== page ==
By Neha Parekh and Sakina Poonawala 25th April 2021
Overeating and binge eating are terms that are often used interchangeably yet the difference is distinct. About 1 in 2 individuals trying to control their weight say that they have binged in the last months. 6% of individuals in the adult community as a whole describe themselves as ‘compulsive eaters’ with 2% meeting the criteria for Binge Eating Disorder (BED).
For many people, overeating is a normal, common experience. This could mean having an extra helping meal times even when full or eating beyond the feeling of fullness (satiety) occasionally. Often, frequent overeating can lead to binge eating disorder. Binge eating is when an individual has recurring episodes of eating significantly more food in a short period of time with instances manifested with feelings of ‘loss of control’.
While a person without this condition may occasionally overeat, a person who binge eats has repeated episodes of bingeing, which often results in emotional and physical distress. Feelings of disgust, shame and guilt are common experiences for someone who is binge eating. Those who overeat may experience some guilt, but not the high levels of mental anguish, anxiety or depression commonly seen among those with BED.
It is important to understand BED can affect anyone of any age, gender, ethnicity or background. No one knows what actually causes BED, but it may stem from genetics or family history, and its association with other psychological symptoms. For some people, dieting in unhealthy ways—such as skipping meals, not eating enough food, or avoiding certain kinds of food—may also contribute to binge eating. Strategies for binge eating disorder aim to reduce binge eating episodes by replacing them with positive eating behaviours and implementing a more balanced attitude to food. This is usually done by:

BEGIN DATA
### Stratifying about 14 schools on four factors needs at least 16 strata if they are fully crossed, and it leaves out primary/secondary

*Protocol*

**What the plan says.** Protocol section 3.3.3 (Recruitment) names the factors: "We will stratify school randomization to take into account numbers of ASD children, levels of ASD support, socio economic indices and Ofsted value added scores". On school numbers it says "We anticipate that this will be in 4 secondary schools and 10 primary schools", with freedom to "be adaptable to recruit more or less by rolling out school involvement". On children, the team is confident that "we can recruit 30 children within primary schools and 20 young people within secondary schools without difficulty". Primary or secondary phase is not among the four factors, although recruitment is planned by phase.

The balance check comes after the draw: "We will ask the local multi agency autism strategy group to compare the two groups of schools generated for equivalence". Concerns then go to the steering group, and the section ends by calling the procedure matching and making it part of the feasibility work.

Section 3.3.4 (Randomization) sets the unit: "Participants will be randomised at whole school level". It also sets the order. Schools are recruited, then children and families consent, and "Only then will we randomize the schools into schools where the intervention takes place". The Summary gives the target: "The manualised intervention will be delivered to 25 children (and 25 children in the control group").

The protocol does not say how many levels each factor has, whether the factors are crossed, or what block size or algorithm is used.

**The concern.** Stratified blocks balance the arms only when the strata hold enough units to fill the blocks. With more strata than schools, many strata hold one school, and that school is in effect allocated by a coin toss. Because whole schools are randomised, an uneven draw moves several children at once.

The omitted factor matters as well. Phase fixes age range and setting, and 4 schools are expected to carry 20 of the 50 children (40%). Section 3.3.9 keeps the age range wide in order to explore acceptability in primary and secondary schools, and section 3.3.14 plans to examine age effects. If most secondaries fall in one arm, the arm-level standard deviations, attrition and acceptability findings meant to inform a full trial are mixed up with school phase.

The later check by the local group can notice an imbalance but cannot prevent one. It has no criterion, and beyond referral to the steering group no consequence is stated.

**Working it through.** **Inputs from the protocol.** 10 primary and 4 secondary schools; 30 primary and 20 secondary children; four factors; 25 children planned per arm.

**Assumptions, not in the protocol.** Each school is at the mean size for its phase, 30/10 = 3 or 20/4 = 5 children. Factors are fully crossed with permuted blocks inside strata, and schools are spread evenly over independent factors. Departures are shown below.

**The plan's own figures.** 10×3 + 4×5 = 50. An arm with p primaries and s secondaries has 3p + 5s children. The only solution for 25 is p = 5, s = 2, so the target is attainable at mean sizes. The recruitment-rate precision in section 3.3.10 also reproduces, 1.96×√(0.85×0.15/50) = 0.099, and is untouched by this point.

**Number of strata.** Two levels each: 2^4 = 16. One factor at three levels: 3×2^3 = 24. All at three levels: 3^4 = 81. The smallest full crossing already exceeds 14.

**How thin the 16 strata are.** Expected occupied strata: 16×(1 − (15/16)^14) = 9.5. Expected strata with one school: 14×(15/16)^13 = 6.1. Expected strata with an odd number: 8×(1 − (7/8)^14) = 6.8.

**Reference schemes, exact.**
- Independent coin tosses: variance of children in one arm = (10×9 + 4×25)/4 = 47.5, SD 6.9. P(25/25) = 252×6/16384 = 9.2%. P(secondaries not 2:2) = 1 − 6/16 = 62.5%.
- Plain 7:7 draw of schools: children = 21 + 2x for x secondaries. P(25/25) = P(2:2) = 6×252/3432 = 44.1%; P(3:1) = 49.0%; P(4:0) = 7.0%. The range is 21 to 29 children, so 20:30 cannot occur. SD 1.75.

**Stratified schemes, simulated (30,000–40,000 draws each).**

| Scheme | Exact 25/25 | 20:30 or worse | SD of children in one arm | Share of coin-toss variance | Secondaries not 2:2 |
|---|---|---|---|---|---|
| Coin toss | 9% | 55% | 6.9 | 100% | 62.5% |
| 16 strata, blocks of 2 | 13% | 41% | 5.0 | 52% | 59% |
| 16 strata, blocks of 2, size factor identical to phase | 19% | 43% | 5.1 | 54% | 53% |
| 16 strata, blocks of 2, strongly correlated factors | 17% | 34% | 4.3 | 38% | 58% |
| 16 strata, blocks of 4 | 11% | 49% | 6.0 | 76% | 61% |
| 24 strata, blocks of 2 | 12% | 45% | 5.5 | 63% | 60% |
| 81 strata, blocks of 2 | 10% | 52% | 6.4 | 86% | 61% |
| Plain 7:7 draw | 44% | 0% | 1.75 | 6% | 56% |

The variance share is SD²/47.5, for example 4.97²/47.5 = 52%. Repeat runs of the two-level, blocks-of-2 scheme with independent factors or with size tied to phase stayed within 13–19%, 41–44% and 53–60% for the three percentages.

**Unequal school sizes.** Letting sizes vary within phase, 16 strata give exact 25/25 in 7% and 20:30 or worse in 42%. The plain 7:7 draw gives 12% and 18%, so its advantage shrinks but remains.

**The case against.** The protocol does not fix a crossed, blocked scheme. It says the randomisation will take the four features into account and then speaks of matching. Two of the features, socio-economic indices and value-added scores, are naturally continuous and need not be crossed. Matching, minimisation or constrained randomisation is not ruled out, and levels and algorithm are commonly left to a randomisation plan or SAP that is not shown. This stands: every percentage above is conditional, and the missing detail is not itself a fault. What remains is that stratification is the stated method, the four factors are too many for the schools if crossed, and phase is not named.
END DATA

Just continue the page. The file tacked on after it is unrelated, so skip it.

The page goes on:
Cognitive behavioural therapy (CBT): CBT involves talking to a therapist who will help you explore your patterns of thoughts, feelings and behaviours that contribute to your eating disorder. They will work with you to help you explore what is triggering your binge eating and help you to manage your eating.
Specialist support: Professional support and treatment from health professionals specialising in the treatment of binge eating disorders, including Dietitians, Psychiatrists, and other therapists, can be the most effective way to address BED. A Dietitian can assist those suffering from BED by supporting them to normalise their relationship with food and challenge abnormal behaviours. They can also educate patients on nutrition as well as optimising their nutritional needs.
If you think you may have binge eating disorder, you should ask yourself the following questions:
Do you have episodes of eating a large amount of food in a short period of time while experiencing a sense of loss of control over the eating more than once a week?
Do you feel like you do not have control over your eating?
Do you feel shame, guilt, or regret after overeating?
Do you often eat when you’re not hungry?
Do you often eat alone because you’re embarrassed about how much you eat?
Tips which may help whether you’re struggling with overeating or binge eating:
Eat 3 meals a day and include snacks
Remove any rules around food which you may have formed
Make your meals satisfying (check out my earlier Instagram posts on how to do this)
Use alternative coping strategies, these include:
Calling a friend
Listening to music
Taking a bath or shower
Remember this list is not exhaustive. It is important to recognise that if you think that you or someone that you know is struggling, these conditions are treatable and the most crucial first step is to seek expert support and treatment.